The last center that the Taoists study is the head, or upper Dan Tien. In Taoist theory this center is connected with the most refined level of human energy, which they call ‘Shen’ or Spirit. When the center of the head is functioning well we are connected with our most profound insights into the nature of reality. If one uses the model of an atom to understand the three levels, one could say that the lower Dan Tien corresponds to the matter of the electron, the proton and the neutrons, the middle Dan Tien corresponds to the electromagnetic energy that holds this matter together, and the upper Dan Tien corresponds to the empty space between them. When this center is open, the mind is quiet and we are aware of the pregnant Emptiness or Void from which all manifestation springs. In Systems Centered language, we sometimes all this the field of ‘infinite possibility’. It is at this level of energy cultivation that we begin to awaken our awareness the Observing Self or Inner Witness. Over many years of practice the awareness of the inner Witness becomes more continuous and profound in every moment of life. At the highest levels of inner cultivation this Inner Witness is even alert during dreaming and deep sleep! Without some connection to the Inner Witness or Observing Self it is impossible to explore ones experience. In Systems Centered practice the capacity to observe and explore experience and to deconstruct the assumptions that underlie a dysfunctional role or defense, is fundamental.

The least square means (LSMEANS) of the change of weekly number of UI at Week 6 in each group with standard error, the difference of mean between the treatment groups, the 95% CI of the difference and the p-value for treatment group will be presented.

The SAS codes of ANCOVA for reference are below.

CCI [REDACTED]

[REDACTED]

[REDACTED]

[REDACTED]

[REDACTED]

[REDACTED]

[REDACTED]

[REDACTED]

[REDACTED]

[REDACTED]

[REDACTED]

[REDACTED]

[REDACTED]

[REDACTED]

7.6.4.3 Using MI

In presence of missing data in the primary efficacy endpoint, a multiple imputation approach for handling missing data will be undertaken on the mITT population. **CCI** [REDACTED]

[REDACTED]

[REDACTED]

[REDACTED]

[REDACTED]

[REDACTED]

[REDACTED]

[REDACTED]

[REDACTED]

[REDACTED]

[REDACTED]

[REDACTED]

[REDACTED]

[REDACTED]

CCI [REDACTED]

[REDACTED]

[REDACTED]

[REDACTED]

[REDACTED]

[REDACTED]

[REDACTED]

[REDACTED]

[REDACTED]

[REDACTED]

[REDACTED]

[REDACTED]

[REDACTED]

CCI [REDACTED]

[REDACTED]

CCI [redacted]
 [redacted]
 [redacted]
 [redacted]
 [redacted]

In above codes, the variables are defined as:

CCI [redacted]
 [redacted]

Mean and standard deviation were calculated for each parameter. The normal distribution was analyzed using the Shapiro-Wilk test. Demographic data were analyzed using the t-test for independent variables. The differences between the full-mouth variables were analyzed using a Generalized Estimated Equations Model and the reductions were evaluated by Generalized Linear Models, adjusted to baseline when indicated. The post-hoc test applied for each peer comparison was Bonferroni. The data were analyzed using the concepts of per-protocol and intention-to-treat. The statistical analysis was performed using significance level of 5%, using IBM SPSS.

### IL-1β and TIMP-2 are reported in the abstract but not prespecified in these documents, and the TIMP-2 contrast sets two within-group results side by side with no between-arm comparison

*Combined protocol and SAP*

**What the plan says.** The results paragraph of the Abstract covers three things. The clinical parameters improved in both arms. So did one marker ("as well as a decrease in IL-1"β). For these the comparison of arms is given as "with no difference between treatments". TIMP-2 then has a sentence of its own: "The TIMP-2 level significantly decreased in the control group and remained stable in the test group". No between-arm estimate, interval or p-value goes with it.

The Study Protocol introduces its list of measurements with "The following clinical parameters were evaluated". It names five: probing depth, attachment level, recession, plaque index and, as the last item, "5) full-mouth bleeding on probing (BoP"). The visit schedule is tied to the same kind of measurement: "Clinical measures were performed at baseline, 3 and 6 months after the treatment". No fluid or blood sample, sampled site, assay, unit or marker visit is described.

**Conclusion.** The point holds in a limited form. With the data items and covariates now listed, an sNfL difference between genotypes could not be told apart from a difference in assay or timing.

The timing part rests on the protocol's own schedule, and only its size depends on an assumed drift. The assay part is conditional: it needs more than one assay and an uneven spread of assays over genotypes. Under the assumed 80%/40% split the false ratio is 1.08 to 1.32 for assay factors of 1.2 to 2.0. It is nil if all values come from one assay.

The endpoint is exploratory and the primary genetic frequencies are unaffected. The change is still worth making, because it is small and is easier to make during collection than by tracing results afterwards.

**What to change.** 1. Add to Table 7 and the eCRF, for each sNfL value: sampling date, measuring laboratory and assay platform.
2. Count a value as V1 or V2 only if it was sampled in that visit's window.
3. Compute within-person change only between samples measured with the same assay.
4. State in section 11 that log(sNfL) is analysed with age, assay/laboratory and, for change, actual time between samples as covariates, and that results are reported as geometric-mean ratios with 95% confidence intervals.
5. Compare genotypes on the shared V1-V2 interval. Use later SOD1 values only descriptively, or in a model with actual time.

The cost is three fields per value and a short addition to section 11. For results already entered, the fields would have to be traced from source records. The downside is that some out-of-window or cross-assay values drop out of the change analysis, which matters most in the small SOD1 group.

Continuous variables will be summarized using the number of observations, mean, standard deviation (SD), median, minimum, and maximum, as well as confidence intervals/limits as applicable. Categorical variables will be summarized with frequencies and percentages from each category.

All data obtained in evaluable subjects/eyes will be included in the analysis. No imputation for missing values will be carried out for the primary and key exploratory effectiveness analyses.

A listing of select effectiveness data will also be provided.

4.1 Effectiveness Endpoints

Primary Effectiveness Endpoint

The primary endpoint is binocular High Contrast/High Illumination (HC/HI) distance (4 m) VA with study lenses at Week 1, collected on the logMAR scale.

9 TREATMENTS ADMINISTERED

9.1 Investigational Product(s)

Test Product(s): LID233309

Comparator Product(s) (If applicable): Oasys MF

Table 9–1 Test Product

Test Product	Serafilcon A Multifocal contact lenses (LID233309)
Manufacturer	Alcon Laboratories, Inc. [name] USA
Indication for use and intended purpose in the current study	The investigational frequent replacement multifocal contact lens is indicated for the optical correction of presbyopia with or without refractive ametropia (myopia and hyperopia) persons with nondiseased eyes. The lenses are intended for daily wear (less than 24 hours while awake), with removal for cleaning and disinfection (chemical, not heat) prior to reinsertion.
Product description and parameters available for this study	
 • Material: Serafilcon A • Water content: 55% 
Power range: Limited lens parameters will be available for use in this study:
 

A final practical suggestion; the next time you are asked to center, notice if the center of your belly is lined up with the center of your chest and the center of your head. See if you can energetically feel a channel going right through the core of your body rooting you into the center of the earth and going through the crown of your head up into heaven. Notice your breathing. Awaken the inner observer, which lives in the empty space of Infinite Possibility. When the three centers are aligned and open, observe what experiences emerge spontaneously. See if this changes the quality and depth of your experience in group!  

Resources  
Awaken Healing Light of the Tao (1993) Mantak and Maneewan Chia
The Way of Qi Gong (1993) Ken Cohen